(ATR) The International Olympic Committee says there was a sole doping offender at the Vancouver 2010 Winter Olympics in more than 1,000 retested urine samples from the Games.
Vancouver 2010 Opening Ceremony (Wikimedia Commons)
All Russian athlete samples from the Games were retested as well as all medal winners.
“Three adverse analytical findings, all coming from one athlete, are being taken forward for results management,” the IOC said in a statement on Oct. 9.
The results are a stark contrast from the amount of doping positives found in retests from the Beijing 2008 and London 2012 Summer Games, with 65 and 46 adverse findings respectively. The amount of doping positives from the Turin 2006 Winter Games retests have not yet been released by the IOC. London 2012 retests are still ongoing with the latest update from the IOC in April.
The doping retests for Vancouver 2010 were completed four months prior to the end of the statute of limitations imposed by the IOC of eight years. The IOC says it retested 1,195 urine samples, 70 percent of the total available.
“This wide ranging re-analysis is another demonstration of the IOC’s commitment to fight against doping and to protect clean athletes,” said IOC President Thomas Bach.
Investigations into the anti-doping program at the Sochi 2014 Winter Games is also underway by two IOC commissions. Two WADA-backed investigations by Richard Pound and Richard McLaren found evidence of state-sponsored doping by Russia where hundreds of athlete urine samples were allegedly swapped for clean samples.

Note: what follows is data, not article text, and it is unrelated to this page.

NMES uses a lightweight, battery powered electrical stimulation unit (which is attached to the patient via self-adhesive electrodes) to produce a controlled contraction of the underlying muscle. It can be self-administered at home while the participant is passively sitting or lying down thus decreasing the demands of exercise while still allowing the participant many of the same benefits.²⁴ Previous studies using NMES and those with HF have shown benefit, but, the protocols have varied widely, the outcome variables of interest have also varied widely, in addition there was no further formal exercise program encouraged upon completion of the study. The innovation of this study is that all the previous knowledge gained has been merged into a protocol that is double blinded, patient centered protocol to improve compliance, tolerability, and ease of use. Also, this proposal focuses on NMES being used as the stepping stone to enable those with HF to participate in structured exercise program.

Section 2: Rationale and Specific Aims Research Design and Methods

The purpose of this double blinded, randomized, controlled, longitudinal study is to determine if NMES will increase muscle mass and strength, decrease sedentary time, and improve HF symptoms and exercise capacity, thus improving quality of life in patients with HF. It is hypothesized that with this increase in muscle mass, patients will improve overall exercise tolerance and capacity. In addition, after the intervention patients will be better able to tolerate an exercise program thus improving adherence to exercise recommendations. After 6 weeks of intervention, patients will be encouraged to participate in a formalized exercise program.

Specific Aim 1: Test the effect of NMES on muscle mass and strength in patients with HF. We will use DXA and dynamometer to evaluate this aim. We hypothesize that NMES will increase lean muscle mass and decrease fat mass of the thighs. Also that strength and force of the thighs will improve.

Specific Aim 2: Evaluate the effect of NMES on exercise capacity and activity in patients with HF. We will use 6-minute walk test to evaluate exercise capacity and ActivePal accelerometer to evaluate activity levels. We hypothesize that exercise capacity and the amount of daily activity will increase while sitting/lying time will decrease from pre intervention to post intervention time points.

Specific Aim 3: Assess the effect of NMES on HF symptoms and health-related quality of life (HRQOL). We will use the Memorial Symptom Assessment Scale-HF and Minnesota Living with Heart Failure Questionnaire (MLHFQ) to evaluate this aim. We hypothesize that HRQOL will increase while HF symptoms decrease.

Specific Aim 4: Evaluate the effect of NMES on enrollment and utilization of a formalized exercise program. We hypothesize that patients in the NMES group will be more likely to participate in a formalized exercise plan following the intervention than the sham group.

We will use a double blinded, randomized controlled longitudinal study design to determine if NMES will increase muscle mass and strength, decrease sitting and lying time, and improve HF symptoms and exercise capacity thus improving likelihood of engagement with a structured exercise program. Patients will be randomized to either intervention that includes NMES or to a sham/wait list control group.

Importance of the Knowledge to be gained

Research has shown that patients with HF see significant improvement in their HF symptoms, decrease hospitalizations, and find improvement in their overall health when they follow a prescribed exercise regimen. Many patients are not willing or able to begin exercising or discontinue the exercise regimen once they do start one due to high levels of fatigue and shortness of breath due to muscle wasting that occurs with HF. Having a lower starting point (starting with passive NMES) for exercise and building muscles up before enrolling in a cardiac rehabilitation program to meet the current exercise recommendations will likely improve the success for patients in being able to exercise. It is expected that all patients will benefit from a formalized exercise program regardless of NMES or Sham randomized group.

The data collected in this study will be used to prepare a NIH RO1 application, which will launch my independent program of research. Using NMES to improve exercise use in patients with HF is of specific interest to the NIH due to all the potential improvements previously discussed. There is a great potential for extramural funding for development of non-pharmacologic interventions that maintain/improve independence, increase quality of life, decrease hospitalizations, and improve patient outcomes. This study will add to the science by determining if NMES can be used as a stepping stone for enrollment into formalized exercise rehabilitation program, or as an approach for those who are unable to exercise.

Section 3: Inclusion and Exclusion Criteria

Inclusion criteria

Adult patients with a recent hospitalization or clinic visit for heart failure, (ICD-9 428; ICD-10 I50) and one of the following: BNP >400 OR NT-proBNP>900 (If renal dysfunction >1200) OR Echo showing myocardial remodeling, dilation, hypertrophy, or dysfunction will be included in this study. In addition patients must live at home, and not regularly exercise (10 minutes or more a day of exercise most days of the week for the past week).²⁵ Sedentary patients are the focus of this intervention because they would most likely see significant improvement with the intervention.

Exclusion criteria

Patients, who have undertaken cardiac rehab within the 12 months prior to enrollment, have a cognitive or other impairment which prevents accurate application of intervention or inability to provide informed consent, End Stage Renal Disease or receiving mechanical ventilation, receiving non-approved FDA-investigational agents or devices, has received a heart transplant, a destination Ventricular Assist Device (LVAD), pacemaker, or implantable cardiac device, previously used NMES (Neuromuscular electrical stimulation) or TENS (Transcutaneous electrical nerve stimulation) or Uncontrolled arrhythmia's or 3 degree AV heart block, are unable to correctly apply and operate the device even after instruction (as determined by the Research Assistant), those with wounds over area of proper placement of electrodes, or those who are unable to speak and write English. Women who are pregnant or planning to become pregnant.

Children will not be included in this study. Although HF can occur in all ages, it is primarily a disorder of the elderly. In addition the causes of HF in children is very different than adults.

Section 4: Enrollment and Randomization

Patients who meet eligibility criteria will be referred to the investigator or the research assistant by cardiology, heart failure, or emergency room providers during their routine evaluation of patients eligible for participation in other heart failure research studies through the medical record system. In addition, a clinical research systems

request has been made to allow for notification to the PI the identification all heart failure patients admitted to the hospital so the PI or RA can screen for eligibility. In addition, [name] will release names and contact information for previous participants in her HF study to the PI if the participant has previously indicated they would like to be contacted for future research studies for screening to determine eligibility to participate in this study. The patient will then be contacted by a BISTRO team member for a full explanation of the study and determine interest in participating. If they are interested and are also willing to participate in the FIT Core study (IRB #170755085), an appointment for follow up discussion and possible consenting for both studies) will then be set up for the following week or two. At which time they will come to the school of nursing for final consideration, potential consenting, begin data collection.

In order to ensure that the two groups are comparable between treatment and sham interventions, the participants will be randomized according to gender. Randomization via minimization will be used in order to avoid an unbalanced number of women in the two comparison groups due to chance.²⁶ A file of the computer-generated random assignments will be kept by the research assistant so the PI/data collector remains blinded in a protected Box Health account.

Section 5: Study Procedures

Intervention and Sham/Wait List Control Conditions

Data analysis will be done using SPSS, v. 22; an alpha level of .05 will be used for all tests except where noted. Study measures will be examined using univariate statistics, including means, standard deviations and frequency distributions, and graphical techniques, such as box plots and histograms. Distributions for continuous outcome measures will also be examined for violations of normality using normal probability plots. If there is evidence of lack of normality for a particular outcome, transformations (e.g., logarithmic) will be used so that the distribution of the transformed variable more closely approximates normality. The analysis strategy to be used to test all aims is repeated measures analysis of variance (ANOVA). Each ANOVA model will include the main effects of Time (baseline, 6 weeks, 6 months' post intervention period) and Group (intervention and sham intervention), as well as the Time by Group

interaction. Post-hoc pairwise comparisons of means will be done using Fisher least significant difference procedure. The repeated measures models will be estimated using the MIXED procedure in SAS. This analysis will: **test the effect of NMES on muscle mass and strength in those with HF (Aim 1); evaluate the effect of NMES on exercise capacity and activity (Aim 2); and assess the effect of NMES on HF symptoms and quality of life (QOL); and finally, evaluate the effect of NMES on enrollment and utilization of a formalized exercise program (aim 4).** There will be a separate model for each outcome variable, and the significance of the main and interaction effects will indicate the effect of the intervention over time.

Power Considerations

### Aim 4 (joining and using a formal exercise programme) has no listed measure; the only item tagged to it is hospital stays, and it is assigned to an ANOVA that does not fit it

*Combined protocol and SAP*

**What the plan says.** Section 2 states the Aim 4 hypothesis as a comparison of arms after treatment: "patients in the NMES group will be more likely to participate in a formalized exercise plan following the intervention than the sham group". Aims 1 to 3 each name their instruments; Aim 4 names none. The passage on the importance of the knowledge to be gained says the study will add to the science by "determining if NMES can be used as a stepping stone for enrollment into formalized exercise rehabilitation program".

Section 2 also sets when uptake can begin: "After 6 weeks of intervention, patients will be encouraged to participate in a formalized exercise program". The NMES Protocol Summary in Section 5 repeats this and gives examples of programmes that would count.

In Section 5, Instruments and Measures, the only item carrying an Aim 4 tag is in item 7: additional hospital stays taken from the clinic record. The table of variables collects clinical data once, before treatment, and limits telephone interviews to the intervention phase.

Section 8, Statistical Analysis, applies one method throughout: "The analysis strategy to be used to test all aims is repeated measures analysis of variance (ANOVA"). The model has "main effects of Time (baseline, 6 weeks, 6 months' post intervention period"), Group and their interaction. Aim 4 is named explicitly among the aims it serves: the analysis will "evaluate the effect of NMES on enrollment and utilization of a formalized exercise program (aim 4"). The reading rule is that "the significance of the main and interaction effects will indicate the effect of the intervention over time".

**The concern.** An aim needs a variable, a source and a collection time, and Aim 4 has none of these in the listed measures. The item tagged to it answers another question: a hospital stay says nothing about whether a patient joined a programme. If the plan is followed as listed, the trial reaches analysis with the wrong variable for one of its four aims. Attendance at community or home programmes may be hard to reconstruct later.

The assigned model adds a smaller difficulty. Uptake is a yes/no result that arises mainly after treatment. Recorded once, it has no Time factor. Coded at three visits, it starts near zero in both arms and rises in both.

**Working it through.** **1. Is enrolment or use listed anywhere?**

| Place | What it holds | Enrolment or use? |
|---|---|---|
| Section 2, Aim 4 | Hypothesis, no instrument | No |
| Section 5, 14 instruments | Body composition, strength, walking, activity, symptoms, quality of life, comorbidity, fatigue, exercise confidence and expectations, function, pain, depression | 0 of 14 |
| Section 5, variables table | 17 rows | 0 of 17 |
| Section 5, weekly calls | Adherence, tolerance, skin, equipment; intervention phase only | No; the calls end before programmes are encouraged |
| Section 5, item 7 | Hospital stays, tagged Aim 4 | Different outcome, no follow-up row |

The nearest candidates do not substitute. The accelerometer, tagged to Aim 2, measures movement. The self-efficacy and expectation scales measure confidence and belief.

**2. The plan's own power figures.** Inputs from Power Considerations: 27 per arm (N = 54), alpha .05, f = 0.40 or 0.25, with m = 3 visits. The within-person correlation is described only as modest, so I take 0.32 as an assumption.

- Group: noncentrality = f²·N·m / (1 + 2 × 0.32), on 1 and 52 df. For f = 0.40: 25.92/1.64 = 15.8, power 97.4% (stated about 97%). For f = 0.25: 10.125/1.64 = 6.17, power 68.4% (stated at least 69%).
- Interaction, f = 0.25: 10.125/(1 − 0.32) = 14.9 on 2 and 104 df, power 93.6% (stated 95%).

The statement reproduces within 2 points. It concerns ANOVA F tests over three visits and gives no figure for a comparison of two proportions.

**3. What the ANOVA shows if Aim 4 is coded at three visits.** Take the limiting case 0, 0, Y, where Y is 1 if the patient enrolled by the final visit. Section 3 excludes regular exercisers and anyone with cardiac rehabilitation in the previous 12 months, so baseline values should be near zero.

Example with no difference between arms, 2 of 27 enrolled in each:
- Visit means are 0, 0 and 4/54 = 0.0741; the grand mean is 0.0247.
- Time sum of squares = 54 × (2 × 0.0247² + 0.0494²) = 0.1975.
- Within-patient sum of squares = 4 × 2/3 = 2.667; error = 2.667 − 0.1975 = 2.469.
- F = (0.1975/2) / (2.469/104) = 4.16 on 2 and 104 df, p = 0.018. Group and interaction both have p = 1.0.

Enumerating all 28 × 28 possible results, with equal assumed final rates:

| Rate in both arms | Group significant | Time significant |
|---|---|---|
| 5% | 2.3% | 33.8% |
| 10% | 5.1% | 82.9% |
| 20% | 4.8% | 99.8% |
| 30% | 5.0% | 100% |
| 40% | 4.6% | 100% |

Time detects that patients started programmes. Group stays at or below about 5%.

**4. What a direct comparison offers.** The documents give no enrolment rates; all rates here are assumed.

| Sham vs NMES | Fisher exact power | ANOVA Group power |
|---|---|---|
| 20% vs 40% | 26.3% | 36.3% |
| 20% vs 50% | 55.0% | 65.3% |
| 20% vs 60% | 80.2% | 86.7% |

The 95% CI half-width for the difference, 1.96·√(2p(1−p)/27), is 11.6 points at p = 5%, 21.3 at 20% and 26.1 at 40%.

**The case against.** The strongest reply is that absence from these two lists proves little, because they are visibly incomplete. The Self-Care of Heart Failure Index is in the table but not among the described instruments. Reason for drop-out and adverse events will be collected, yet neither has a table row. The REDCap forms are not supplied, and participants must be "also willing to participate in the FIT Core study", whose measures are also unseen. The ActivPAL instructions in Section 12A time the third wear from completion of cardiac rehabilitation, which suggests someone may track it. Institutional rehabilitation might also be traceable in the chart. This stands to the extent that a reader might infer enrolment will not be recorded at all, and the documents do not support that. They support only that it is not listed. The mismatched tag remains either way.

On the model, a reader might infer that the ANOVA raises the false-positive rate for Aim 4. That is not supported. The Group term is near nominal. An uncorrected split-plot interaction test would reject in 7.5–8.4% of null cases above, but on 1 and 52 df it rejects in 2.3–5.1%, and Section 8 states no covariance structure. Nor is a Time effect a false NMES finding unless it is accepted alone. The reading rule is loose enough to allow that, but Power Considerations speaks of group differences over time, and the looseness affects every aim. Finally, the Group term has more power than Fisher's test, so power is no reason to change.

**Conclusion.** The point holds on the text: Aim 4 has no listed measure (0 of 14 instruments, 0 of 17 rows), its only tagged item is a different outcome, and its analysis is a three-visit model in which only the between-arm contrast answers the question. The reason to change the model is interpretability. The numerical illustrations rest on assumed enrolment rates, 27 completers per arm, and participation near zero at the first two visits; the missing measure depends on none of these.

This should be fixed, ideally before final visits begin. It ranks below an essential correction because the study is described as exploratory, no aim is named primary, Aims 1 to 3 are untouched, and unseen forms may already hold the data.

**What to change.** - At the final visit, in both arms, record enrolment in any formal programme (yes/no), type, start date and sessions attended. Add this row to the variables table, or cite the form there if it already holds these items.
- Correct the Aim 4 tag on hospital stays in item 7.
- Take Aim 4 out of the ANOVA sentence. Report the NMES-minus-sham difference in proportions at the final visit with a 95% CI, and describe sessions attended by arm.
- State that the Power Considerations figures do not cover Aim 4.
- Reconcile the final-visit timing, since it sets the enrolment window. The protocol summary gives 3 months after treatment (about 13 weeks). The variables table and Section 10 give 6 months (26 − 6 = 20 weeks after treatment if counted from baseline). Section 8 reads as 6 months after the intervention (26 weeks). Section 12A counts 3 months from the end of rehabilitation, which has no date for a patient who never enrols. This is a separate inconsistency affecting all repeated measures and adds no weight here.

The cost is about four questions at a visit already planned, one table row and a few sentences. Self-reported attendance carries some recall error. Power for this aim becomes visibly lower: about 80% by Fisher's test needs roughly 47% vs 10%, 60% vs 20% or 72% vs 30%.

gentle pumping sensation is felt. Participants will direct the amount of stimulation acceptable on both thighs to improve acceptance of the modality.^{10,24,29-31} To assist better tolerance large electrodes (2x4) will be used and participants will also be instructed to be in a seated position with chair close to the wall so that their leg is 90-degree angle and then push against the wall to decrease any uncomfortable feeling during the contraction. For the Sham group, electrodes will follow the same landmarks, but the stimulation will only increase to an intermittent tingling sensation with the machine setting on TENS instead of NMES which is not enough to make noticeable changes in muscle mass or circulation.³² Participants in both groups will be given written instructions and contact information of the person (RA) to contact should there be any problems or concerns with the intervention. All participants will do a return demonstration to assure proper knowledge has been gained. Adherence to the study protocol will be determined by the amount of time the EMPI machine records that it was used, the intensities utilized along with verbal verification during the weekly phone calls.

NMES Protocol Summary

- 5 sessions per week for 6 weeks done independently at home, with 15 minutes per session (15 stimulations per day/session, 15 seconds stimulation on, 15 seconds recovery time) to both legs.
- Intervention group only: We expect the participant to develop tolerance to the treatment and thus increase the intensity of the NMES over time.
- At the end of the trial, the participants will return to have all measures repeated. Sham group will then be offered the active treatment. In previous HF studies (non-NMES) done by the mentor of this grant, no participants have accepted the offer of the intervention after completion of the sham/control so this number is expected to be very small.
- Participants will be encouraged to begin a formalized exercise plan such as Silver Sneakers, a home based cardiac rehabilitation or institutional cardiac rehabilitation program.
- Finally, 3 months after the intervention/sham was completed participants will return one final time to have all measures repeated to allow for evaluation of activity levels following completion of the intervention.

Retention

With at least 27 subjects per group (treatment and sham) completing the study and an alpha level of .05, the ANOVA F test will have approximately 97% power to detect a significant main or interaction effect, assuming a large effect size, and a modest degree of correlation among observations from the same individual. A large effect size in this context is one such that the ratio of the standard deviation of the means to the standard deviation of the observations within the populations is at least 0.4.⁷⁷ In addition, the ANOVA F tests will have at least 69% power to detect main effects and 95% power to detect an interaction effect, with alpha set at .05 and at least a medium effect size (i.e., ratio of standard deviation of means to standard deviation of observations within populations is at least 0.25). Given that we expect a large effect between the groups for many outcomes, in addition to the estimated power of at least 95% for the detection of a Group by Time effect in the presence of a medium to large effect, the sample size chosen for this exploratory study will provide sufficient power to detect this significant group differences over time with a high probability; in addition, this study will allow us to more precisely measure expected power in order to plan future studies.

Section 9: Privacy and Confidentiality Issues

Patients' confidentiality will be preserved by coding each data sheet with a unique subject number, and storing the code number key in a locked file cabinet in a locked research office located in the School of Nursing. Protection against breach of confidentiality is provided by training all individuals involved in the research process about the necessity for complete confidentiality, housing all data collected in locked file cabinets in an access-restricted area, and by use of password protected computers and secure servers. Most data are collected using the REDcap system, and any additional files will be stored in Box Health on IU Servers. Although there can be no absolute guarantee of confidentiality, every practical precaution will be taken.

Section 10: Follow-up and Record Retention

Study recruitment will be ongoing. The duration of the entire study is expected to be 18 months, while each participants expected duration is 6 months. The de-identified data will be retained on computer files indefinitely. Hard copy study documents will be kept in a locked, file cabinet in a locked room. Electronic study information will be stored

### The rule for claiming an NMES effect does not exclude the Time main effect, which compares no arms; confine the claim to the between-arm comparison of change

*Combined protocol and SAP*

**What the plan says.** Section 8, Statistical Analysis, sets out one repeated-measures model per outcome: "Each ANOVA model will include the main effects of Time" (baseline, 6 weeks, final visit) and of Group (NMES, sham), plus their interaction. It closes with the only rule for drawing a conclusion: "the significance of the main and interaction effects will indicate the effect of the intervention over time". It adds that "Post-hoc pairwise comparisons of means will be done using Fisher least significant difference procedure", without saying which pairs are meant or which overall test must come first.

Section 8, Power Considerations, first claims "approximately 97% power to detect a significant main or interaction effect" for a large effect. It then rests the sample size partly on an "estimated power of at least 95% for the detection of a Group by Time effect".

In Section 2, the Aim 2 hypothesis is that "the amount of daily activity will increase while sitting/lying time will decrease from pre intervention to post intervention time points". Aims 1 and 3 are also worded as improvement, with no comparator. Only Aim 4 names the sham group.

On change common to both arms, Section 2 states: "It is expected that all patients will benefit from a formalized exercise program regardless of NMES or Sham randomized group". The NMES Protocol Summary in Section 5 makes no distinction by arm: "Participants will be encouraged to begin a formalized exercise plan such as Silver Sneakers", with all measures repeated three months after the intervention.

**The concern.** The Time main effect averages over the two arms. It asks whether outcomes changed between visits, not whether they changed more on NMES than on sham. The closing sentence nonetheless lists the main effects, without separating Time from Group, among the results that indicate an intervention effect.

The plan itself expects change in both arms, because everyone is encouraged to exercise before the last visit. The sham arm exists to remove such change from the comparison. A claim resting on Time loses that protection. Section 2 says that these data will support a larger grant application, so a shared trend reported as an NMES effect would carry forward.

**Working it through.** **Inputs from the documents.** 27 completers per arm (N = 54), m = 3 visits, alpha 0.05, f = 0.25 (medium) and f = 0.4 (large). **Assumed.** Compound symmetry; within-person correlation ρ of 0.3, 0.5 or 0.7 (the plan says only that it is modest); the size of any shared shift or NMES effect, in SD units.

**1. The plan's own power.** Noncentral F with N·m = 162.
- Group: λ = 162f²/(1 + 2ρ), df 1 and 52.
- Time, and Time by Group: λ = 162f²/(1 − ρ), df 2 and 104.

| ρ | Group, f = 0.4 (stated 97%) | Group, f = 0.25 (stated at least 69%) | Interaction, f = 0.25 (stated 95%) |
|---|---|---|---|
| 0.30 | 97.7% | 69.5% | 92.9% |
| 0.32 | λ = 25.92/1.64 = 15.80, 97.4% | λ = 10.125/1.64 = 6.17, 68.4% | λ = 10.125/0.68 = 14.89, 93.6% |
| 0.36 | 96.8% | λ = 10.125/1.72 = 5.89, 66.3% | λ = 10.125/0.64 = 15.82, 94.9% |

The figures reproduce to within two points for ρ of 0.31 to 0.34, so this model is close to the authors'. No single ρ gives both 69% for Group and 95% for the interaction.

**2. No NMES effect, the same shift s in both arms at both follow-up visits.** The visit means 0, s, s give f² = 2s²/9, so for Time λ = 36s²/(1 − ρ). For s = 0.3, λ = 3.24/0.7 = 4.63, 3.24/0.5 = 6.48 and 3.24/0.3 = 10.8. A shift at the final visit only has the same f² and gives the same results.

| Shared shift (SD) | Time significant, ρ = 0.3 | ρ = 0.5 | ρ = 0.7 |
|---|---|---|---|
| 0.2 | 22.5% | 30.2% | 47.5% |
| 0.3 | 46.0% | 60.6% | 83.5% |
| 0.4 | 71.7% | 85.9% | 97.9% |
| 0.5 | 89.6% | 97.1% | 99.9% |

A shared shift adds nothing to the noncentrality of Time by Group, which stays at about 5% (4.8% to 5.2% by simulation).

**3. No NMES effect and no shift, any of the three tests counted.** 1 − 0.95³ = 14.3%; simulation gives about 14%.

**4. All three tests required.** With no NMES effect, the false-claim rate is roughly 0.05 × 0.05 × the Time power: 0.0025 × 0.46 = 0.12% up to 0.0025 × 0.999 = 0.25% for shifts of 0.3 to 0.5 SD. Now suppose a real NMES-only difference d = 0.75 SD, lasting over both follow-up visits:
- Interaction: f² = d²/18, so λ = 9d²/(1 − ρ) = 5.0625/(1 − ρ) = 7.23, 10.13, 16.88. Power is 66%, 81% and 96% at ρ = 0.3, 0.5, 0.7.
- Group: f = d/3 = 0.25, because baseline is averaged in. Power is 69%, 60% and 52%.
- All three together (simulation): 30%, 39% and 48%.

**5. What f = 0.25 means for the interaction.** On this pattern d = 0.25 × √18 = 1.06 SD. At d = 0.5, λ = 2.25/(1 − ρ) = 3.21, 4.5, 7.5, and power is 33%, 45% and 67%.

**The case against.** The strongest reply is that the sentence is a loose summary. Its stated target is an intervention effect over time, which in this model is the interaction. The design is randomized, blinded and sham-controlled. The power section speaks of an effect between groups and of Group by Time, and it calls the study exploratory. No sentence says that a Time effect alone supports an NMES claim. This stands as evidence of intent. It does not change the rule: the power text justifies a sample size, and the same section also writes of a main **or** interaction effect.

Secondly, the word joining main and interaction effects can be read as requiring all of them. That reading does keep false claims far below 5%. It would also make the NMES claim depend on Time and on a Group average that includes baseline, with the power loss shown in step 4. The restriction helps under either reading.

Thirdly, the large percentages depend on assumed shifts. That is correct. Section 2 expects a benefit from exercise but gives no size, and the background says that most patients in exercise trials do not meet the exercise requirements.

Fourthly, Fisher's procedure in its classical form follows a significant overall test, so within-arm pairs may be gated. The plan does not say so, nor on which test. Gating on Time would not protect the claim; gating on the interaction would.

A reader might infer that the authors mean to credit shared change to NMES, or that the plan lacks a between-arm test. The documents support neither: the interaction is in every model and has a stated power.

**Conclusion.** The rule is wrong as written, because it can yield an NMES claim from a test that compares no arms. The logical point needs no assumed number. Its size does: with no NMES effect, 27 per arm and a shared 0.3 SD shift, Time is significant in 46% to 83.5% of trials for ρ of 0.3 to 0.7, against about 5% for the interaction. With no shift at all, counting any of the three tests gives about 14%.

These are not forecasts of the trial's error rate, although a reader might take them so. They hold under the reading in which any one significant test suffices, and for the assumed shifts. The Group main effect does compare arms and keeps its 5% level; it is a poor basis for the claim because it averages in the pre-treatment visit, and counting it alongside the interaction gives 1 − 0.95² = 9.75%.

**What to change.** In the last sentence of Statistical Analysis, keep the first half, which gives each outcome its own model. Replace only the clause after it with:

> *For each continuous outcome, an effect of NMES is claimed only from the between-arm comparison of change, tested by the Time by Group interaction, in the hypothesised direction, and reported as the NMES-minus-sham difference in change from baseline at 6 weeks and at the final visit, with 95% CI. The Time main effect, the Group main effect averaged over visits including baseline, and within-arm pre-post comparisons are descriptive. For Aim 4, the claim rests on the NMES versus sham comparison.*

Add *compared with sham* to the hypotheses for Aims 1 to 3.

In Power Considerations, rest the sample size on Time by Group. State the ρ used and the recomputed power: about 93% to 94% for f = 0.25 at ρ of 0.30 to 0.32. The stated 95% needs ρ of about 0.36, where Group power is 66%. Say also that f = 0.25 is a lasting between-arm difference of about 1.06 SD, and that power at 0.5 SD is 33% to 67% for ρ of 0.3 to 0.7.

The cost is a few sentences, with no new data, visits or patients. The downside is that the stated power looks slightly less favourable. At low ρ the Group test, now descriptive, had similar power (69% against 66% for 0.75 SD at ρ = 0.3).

The inquiry and disciplinary commission, chaired by Samuel Schmid and Denis Oswald, respectively, are analyzing the findings by McLaren that showed forensic evidence for the tampering of urine samples. The commission are analyzing 254 of the urine samples collected from Russian athletes at the Sochi 2014 Games.
Moving towards the PyeongChang 2018 Winter Olympics in February, the IOC is once again establishing a pre-Games doping taskforce to weed out potential violators before competition begins, a similar program to that used for the Rio 2016 Games.
The taskforce is distinct from the pre-Games testing program in that it identifies potential testing gaps and makes recommendations to relevant anti-doping organizations such as WADA, according to the IOC.
“The commitment of all Winter Olympic IFs, NADOs and National Olympic Committees (NOCs) between now and the Games will continue to help protect the integrity of sport and the right of clean athletes to compete on a level playing field,” the IOC says.
Written by Kevin Nutley
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